a. WXGA – 1280x800 or occasionally 1280x768; For people who like big text and icons that are easy to read. Less stuff fits on the screen, which translates into more scrolling.
b. WXGA+ – 1440x900; A modest bump over WXGA. Text and icons are a bit smaller. A little more stuff fits on the screen. c. WSXGA+ – 1680x1050; The middle ground. Again, text and icons are smaller than WXGA+, and more stuff fits onto the screen. Good for having applications open side by side, like a web browser while playing a video.
d. WUXGA - 1920x1200; Very small text and icons, that can be hard to read. Lots of stuff fits on the screen, which means less scrolling. Good for applications that require a high level of detail like CAD or Photo Editing.
I recommend as a high-end business machine the T500 with 3650HD. It is a mid-level mid-range GPU with 128bit bandwidth. The build quality on the T500 is superb, very solid, robust and durable.
About hardware, it has a P series CPU, most likely a P8600 at 2.4GHz and 1GHz FSB 3MB L2 Cache. The GPU is as before mentioned an ATI Radeon 3650HD, capable of most graphic applications. The RAM installed is DDR3. It uses 5400RPM HDDs or 7200RPM HDDs for faster performance. The keyboard on ThinkPads are legendary, and reviews say it is still a top-of-the-line keyboard. The TFT CCFL screen is not as bright as a T400 (the smaller sibling) but it is very good and bright. The T500 offers up to 4 hours on Integrated Graphics, thanks to the switchable on-the-fly graphics it has. You can either switch between Intel GMA 4500MHD and ATI 3650HD whenever, for better battery life or better graphic solution. With 9 cell battery, the T500 reaches 6.5 hours.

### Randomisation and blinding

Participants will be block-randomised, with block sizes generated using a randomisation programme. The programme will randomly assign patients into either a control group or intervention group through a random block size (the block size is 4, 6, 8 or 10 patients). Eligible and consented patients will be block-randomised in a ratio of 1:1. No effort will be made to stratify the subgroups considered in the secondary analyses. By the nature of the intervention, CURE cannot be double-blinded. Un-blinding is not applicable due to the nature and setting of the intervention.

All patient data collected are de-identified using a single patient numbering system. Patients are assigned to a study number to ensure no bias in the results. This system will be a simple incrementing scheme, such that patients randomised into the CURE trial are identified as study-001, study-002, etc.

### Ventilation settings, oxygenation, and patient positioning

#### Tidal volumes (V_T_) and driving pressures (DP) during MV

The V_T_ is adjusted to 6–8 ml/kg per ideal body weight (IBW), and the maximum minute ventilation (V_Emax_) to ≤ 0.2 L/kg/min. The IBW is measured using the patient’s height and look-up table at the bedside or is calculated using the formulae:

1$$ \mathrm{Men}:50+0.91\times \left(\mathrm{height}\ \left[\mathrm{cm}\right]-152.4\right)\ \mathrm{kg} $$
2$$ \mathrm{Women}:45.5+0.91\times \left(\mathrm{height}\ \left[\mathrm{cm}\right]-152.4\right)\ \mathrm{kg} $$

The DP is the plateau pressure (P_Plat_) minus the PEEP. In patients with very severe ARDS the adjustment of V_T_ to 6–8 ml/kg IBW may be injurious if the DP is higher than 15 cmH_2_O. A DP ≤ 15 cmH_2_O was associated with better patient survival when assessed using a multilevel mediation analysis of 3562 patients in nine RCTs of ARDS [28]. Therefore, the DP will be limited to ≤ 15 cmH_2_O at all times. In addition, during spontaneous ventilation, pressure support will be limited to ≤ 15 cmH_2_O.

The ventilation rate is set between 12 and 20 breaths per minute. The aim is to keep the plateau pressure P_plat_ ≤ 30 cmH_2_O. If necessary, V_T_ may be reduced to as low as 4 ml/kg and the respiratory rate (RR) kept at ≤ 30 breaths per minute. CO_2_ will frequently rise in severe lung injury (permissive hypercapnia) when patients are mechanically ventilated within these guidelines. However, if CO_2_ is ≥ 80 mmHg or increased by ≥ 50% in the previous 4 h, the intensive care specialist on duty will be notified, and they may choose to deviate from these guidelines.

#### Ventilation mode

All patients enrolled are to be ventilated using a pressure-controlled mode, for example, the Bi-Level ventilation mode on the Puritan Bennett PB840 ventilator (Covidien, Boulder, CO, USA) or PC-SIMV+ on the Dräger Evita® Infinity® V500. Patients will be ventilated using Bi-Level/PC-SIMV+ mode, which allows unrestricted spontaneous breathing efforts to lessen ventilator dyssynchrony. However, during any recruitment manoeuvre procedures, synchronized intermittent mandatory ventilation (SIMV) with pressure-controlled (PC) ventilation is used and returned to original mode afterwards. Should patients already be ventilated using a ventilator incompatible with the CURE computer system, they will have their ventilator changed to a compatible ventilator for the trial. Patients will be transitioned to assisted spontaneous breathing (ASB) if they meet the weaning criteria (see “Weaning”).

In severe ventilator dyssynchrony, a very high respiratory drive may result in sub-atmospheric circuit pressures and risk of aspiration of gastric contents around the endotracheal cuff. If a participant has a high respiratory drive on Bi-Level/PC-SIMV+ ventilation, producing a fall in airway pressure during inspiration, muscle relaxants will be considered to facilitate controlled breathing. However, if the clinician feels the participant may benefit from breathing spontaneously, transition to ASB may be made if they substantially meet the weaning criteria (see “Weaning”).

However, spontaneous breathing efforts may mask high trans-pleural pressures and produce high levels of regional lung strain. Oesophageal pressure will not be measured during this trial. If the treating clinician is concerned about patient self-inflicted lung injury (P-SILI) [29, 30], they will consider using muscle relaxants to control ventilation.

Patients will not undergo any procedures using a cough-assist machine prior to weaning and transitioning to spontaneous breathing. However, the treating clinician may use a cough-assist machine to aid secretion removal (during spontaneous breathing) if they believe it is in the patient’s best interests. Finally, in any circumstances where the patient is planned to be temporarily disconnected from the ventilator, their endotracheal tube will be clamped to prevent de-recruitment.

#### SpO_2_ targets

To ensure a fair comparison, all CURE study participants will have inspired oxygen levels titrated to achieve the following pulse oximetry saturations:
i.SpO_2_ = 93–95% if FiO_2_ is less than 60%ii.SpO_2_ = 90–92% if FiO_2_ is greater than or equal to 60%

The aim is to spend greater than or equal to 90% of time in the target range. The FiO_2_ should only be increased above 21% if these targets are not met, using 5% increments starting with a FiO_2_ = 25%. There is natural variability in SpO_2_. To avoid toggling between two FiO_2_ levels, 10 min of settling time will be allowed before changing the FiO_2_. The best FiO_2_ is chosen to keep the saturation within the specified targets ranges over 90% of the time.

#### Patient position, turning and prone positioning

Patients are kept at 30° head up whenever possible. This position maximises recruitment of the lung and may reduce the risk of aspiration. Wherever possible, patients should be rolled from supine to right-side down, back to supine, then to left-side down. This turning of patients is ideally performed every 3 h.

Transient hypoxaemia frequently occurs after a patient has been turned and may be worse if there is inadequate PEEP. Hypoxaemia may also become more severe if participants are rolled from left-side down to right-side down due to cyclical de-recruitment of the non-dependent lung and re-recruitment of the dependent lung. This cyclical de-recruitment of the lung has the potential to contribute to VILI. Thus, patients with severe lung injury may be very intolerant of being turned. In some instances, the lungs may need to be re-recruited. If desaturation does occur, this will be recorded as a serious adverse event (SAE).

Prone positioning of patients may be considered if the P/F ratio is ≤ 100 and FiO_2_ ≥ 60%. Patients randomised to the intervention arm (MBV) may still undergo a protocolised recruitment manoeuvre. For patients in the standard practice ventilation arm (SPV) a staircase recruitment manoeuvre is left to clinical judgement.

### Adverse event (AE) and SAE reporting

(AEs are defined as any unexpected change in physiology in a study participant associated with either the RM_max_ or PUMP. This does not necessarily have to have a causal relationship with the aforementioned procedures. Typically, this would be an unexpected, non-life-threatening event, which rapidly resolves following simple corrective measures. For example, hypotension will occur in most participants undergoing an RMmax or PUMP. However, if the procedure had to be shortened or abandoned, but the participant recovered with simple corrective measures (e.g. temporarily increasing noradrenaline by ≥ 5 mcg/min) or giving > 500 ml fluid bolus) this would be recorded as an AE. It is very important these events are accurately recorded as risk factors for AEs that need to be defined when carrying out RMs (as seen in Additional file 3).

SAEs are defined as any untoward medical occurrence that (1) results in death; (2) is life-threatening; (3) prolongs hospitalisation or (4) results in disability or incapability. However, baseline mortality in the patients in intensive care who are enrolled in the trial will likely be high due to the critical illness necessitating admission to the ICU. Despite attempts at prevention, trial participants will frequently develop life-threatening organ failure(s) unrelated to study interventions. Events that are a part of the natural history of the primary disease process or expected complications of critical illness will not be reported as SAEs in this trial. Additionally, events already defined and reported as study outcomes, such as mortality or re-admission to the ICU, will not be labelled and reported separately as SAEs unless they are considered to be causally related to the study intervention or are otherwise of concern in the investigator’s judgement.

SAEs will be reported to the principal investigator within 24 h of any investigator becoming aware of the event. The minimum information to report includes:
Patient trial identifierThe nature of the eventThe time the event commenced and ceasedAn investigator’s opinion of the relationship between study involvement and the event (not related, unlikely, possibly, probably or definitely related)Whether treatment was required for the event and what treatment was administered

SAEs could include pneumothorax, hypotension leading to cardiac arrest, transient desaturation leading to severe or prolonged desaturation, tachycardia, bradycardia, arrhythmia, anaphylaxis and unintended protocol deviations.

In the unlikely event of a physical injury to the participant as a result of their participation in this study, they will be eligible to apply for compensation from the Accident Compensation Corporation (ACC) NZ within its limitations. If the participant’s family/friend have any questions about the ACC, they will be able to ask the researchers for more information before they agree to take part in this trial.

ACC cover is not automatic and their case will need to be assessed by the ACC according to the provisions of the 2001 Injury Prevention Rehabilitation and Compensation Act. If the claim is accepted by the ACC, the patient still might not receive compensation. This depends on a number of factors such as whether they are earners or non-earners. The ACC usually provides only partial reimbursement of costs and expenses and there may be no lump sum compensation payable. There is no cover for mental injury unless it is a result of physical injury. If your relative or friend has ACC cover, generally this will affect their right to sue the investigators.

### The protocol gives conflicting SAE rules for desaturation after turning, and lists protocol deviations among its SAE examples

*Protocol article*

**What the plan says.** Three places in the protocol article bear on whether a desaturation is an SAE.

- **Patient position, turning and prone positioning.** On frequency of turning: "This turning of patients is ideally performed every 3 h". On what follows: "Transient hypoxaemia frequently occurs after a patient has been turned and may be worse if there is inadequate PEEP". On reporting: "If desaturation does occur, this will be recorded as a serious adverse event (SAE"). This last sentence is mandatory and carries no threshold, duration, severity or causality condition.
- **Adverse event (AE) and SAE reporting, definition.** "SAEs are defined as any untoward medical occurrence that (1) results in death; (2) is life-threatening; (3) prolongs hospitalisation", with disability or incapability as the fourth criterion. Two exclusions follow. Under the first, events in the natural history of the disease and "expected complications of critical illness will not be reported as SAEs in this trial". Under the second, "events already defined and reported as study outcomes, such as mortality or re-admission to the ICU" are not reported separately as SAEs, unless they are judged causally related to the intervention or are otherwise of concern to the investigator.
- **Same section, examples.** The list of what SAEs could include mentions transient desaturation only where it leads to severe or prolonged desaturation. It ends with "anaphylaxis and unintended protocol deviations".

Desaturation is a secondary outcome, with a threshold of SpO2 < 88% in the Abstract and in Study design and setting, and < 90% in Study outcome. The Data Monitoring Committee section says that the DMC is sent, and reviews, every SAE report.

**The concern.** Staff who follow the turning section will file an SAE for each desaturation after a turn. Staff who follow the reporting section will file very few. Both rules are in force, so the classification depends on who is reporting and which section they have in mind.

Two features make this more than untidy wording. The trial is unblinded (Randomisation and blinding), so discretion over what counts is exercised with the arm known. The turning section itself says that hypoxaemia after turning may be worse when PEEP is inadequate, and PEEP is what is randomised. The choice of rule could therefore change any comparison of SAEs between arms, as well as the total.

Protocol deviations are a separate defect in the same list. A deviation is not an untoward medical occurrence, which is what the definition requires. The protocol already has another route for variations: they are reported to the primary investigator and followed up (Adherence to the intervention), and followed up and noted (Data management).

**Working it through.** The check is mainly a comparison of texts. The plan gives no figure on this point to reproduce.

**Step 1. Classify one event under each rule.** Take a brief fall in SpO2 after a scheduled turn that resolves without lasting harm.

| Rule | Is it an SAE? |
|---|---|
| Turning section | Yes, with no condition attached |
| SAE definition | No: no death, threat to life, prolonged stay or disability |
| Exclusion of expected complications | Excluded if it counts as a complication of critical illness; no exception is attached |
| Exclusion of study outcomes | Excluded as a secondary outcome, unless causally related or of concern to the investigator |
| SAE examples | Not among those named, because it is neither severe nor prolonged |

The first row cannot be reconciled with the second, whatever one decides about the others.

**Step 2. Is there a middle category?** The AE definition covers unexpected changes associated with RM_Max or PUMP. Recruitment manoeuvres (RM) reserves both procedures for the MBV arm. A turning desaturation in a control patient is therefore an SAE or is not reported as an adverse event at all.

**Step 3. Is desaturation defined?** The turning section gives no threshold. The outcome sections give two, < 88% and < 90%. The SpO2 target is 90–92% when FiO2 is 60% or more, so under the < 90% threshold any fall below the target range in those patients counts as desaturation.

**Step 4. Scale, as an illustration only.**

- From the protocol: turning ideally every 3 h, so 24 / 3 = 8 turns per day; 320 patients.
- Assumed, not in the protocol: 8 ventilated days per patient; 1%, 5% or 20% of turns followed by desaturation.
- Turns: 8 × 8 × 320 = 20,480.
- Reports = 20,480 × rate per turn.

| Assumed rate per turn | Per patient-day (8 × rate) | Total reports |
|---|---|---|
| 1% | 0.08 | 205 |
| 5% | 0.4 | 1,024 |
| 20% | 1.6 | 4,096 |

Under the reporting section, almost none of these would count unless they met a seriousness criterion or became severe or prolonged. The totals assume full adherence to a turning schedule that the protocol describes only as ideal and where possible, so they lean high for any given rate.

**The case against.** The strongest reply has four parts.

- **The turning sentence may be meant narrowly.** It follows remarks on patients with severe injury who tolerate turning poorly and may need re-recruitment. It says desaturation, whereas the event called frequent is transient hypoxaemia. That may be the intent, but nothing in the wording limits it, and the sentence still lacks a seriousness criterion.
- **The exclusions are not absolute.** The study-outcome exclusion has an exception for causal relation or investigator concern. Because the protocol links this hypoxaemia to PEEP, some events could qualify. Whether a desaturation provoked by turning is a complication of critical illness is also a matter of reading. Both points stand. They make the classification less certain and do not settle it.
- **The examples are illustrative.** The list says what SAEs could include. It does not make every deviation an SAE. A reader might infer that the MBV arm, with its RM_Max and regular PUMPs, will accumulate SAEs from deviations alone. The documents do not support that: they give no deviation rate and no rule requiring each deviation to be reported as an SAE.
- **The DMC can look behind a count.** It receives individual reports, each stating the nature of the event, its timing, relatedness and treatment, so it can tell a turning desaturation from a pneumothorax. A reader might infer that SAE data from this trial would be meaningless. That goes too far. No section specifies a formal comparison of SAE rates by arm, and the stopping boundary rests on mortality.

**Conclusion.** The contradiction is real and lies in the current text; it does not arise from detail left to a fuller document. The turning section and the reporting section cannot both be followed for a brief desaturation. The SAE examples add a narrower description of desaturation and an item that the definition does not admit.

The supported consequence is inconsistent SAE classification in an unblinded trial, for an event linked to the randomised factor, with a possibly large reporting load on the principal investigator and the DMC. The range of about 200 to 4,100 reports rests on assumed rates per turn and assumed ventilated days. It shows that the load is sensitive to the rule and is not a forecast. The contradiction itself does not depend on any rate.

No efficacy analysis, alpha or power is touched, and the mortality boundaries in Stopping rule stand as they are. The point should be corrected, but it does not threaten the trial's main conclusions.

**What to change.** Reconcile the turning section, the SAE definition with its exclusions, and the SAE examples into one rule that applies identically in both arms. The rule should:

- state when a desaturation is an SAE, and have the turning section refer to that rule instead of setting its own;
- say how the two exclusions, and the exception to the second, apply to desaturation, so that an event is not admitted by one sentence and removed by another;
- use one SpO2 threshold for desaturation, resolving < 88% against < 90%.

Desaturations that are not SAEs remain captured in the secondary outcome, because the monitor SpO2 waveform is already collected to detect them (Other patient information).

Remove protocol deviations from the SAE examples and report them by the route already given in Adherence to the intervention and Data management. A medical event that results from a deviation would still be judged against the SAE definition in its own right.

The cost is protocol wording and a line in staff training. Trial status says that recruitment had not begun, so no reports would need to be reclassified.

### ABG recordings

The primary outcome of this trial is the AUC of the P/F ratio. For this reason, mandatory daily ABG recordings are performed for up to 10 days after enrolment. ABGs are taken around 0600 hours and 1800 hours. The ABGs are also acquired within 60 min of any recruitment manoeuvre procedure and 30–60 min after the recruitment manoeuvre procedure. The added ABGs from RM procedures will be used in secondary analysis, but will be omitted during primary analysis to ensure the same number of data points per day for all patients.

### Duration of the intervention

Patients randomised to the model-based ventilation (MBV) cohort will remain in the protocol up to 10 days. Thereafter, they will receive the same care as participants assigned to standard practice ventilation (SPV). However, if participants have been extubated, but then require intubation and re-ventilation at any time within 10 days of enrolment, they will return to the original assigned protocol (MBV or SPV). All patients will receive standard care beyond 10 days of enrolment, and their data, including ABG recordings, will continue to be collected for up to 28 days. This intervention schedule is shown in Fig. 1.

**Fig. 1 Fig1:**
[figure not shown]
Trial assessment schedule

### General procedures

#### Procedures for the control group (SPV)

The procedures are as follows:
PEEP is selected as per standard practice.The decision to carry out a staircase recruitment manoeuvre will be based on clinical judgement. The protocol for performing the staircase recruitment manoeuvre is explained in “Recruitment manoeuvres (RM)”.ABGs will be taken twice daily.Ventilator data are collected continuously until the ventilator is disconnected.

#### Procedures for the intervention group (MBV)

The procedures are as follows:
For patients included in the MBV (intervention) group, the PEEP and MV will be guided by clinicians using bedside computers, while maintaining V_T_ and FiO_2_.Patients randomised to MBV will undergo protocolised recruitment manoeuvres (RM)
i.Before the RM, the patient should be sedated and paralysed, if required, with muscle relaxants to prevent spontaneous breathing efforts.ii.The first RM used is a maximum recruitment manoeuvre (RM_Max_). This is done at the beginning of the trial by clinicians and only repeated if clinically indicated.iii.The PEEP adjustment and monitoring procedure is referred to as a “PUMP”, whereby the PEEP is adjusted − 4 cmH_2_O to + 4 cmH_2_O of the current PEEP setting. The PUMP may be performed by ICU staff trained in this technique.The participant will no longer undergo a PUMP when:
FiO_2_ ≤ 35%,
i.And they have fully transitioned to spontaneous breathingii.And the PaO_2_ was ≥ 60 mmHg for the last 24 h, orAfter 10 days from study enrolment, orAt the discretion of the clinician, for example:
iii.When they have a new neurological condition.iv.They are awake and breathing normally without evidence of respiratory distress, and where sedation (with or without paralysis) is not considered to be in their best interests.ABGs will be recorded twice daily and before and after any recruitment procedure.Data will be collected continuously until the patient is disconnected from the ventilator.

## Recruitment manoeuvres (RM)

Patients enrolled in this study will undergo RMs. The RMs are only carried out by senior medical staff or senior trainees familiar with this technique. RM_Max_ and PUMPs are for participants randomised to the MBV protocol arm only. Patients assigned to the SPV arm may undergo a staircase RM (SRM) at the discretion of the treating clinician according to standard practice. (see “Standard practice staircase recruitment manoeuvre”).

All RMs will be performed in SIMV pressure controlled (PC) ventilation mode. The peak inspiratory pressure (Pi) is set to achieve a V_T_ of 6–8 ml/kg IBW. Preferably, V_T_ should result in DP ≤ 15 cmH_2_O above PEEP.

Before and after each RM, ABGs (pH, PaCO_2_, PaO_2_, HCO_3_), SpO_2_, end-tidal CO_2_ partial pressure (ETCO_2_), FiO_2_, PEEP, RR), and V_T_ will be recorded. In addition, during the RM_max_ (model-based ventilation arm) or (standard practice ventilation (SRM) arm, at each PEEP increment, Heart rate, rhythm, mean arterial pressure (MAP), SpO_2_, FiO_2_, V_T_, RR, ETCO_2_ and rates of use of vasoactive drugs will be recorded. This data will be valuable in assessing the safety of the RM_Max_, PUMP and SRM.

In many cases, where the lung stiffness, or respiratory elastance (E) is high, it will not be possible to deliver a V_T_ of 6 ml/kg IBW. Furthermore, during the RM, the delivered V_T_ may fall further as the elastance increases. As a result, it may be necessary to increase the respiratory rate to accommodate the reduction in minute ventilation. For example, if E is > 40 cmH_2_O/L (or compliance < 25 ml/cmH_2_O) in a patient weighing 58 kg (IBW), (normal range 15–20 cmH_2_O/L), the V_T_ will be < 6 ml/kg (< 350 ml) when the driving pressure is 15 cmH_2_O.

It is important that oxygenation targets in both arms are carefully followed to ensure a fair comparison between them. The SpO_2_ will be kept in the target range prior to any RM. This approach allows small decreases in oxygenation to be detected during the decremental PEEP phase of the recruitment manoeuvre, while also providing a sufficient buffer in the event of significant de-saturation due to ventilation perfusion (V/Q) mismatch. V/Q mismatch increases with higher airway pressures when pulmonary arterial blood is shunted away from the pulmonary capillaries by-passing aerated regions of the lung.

Price is a bit high, but refurbished models can be found on that range (maybe you might even need to push it a little bit).
Other great laptop out there is the Dell Latitude E6500 15 inches of power in a rock solid built machine. It is very similar to the Lenovo, but it does not offer switchable graphics. It does have backlit keyboard, which some say it is as good as Lenovo's, it has LED screen for better battery life and they offer a Quadro NVS 160M suitable for 2D graphics applications.
In the Dell Outlet it can be found with great deals, also the Latitude E6400, a smaller and lighter version of the above.
I have never owned an Acer, so I can not really help you on that.
About HP. HP consumer line, aka Pavilions, I find them to be rather weak and plastic-feeling. Whenever I carry one around, I feel like it is going to brake on my hands on any given time, since I have a 2 years old Dell Vostro, which is very solid, I compare almost everything to this (may not be fair). Also the Pavilions, I really do not know what they are made of, but the surfaces seem like pure glossy plastic, and this is...they are fingerprint magnets!
On the other hand, HP business laptops are very solid. Reaching the levels of Dell business laptops and Lenovo's Thinkpad levels on build quality.